“The immediate impact of regulation of process will be to increase cycle times for AI and ML algorithm development and deployment,” said Gartner.

“Enterprises can also expect to spend more for training and certification for practitioners and documentation of processes, as well as higher salaries for certified personnel.”

6. Business applications meet music streaming

  • By 2023, 40% of professional workers will orchestrate their business application experiences and capabilities like they do their music streaming experience.

“Applications used to define our jobs. Nowadays, we are seeing organizations designing application experiences around the employee,” said Plummer.

“For example, mobile and cloud technologies are freeing many workers from coming into an office and instead supporting a ‘work anywhere’ environment, outpacing traditional application business models.”

7. Blockchain used to counter deep fakes

  • By 2023, up to 30% of world news and video content will be authenticated as real by blockchain countering deep fake technology.

Fake news has risen dramatically in recent times, which Gartner attributes to bot-controlled social media accounts which manipulate and proliferate information that is not truly representative of the facts.

“The IT organization must work with content production teams to establish and track the origin of enterprise-generated content using blockchain technology,” said Plummer.

8. Gap between digital ambition and reality

  • Through 2021, digital transformation initiatives will take large traditional enterprises on average twice as long and cost twice as much as anticipated.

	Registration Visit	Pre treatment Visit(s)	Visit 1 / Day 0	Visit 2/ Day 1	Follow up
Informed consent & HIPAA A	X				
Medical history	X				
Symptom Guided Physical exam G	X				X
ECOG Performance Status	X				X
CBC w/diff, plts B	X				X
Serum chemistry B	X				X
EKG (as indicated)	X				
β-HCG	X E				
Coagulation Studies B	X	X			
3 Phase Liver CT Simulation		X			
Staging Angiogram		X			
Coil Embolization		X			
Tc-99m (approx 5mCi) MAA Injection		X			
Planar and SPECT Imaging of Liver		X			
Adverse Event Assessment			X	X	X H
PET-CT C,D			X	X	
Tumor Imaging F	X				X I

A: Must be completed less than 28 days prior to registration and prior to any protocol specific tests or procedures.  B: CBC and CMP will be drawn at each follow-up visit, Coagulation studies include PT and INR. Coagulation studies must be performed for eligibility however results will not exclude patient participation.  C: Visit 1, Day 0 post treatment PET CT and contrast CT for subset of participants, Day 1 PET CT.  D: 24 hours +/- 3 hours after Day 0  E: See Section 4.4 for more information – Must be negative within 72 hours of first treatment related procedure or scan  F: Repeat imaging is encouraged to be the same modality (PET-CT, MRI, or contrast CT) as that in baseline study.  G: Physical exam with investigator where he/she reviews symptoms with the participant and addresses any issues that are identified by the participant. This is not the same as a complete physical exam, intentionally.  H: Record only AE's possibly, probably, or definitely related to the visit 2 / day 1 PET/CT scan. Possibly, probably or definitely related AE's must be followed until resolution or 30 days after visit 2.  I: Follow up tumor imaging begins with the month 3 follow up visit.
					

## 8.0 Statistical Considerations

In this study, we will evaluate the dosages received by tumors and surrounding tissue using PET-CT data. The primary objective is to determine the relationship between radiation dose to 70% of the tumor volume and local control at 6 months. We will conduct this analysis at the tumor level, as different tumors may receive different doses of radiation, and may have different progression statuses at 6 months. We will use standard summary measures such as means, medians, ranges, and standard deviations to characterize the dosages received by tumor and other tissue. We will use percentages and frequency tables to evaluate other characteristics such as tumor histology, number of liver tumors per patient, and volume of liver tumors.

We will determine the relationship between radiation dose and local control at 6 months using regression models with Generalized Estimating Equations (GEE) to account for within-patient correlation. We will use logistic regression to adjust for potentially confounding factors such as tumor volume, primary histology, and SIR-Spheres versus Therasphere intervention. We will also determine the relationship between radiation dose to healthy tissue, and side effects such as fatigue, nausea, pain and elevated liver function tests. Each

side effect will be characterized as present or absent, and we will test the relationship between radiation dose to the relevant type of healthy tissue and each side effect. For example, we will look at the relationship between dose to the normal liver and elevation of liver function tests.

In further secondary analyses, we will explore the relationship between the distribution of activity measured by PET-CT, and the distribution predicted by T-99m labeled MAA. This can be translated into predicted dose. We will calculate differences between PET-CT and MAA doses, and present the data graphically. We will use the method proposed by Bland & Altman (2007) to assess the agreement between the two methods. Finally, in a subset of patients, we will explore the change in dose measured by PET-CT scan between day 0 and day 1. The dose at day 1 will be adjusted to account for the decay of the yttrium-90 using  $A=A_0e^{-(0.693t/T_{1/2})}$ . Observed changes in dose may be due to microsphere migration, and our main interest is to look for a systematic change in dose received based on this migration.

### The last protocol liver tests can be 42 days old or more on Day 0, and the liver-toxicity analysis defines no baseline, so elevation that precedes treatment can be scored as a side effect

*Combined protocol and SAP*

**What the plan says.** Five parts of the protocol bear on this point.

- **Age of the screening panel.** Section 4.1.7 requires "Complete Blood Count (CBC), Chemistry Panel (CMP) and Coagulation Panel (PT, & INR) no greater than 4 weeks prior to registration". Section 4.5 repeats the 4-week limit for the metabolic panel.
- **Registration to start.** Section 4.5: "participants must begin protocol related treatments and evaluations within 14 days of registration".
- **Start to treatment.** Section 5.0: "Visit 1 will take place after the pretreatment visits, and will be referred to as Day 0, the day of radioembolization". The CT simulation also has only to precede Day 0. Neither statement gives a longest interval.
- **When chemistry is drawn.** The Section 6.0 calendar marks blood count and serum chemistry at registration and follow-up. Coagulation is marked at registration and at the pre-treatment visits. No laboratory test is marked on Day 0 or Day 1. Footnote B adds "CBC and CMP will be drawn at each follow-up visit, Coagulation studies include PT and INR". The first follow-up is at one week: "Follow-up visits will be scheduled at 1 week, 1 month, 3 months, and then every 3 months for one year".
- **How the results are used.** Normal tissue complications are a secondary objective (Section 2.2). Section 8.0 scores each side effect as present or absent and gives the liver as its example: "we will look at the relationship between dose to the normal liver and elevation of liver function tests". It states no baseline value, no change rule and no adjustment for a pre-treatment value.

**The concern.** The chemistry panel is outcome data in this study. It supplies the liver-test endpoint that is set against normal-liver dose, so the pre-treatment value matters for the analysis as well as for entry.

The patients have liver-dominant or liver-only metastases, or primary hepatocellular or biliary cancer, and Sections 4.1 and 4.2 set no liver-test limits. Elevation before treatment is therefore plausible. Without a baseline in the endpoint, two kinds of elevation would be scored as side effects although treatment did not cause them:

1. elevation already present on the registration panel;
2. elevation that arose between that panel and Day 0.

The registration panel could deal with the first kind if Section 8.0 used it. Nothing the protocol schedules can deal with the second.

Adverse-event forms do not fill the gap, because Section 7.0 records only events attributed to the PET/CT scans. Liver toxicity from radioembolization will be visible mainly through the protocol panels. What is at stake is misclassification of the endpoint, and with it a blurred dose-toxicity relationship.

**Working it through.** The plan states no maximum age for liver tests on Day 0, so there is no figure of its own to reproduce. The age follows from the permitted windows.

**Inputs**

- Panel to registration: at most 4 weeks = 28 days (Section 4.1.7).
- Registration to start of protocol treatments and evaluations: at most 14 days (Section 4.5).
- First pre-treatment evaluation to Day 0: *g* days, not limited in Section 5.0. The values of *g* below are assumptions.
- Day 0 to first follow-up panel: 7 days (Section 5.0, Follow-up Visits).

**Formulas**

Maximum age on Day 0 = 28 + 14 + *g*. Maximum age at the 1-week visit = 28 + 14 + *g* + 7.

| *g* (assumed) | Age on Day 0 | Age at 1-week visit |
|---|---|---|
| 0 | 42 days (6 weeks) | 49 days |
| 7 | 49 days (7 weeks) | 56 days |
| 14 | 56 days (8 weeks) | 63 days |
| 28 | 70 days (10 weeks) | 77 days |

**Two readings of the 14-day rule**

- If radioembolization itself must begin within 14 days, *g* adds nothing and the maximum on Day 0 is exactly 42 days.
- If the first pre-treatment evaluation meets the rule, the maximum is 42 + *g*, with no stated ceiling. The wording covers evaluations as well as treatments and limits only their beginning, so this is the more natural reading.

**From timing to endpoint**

“In most traditional organizations, the gap between digital ambition and reality is large,” said Plummer.

“We expect CIOs’ budget allocation for IT modernization to grow 7% year over year through 2021 to try to close that gap.”

9. Internet of Behaviour

  • By 2023, individual activities will be tracked digitally by an “Internet of Behaviour” (IOB) to influence benefit and service eligibility for 40% of people worldwide.

“Within Western countries, the most notable example of a usage-based and behaviorally based business model is in property and casualty insurance,” said Plummer.

“Over the long term, it is likely that almost everyone living in a modern society will be exposed to some form of IoB that melds with cultural and legal norms of our existing predigital societies.”

10. Online shopping addiction

  • By 2024, the World Health Organization will identify online shopping as an addictive disorder, as millions abuse digital commerce and encounter financial stress.

“The side effects of technology that promote addictive behavior are not exclusive to consumers. CIOs must also consider the possibility of lost productivity among employees who put work aside for online shopping and other digital distractions,” said Plummer.

“In addition, regulations in support of responsible online retail practices might force companies to provide warnings to prospective customers who are ready to make online purchases, similar to casinos or cigarette companies.”

Now read: Liquid Telecom has big 5G plans in South Africa

Latest news

Partner Content

Show comments

Recommended

Share this article
10 tech predictions for 2020 and beyond